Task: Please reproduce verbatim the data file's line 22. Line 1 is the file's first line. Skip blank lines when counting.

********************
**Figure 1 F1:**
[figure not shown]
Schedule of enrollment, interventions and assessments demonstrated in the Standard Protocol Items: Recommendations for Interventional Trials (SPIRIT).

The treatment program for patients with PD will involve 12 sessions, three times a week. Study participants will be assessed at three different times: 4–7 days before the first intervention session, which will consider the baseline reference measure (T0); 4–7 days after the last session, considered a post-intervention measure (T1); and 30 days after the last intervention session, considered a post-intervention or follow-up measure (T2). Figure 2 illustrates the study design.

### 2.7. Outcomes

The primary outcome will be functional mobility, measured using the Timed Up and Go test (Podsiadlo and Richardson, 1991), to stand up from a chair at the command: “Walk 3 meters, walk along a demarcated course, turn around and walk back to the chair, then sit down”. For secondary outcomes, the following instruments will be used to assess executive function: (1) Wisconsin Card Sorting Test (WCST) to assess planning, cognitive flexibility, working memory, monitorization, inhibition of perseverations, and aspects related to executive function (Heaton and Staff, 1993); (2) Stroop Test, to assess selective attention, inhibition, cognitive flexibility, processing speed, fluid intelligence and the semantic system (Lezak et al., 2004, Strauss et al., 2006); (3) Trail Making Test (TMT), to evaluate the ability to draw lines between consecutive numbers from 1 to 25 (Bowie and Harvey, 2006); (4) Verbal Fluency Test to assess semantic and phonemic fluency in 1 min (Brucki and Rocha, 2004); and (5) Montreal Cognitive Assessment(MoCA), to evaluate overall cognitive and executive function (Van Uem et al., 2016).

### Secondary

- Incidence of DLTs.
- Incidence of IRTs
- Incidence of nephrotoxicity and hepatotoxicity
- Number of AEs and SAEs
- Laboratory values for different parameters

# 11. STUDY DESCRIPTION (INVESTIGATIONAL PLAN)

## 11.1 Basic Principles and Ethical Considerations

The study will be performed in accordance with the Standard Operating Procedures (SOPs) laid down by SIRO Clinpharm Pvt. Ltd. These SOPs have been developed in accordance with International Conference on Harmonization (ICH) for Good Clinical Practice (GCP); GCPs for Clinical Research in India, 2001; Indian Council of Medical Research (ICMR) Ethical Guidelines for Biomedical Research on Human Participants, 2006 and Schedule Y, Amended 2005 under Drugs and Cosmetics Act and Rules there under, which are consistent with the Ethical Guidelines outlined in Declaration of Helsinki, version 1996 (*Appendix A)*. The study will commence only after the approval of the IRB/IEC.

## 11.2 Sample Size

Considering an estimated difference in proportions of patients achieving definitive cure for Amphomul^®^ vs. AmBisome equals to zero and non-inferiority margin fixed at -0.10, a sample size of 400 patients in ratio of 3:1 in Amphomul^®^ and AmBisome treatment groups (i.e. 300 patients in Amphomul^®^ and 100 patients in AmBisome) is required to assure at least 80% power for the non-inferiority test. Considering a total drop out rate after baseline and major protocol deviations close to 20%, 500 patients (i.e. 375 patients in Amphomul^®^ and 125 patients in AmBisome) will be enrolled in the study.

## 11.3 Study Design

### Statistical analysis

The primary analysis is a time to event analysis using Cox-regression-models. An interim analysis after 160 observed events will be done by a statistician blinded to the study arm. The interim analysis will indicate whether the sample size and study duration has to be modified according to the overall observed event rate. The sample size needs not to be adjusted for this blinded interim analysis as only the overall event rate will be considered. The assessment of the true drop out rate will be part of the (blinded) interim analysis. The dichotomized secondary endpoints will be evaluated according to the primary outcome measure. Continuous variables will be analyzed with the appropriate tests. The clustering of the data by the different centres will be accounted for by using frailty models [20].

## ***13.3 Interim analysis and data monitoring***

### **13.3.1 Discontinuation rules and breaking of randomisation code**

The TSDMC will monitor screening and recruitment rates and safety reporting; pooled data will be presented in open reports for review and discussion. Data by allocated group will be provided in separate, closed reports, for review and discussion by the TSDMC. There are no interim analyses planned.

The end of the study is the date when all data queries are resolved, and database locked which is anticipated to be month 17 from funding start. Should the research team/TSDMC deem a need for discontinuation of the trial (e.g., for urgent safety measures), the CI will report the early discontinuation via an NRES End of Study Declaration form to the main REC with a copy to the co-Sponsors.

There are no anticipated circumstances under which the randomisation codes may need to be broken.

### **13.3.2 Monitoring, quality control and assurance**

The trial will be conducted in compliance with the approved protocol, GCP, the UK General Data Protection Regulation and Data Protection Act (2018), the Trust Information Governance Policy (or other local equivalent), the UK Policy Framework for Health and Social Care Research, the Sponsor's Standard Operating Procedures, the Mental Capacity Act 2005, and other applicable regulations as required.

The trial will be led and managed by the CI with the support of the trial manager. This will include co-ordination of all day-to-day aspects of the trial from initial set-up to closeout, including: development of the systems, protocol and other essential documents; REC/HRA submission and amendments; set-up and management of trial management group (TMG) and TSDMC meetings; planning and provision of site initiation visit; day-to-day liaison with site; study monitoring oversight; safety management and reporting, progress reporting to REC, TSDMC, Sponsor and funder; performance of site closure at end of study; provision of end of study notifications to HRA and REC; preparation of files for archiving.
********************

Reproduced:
### **13.3.1 Discontinuation rules and breaking of randomisation code**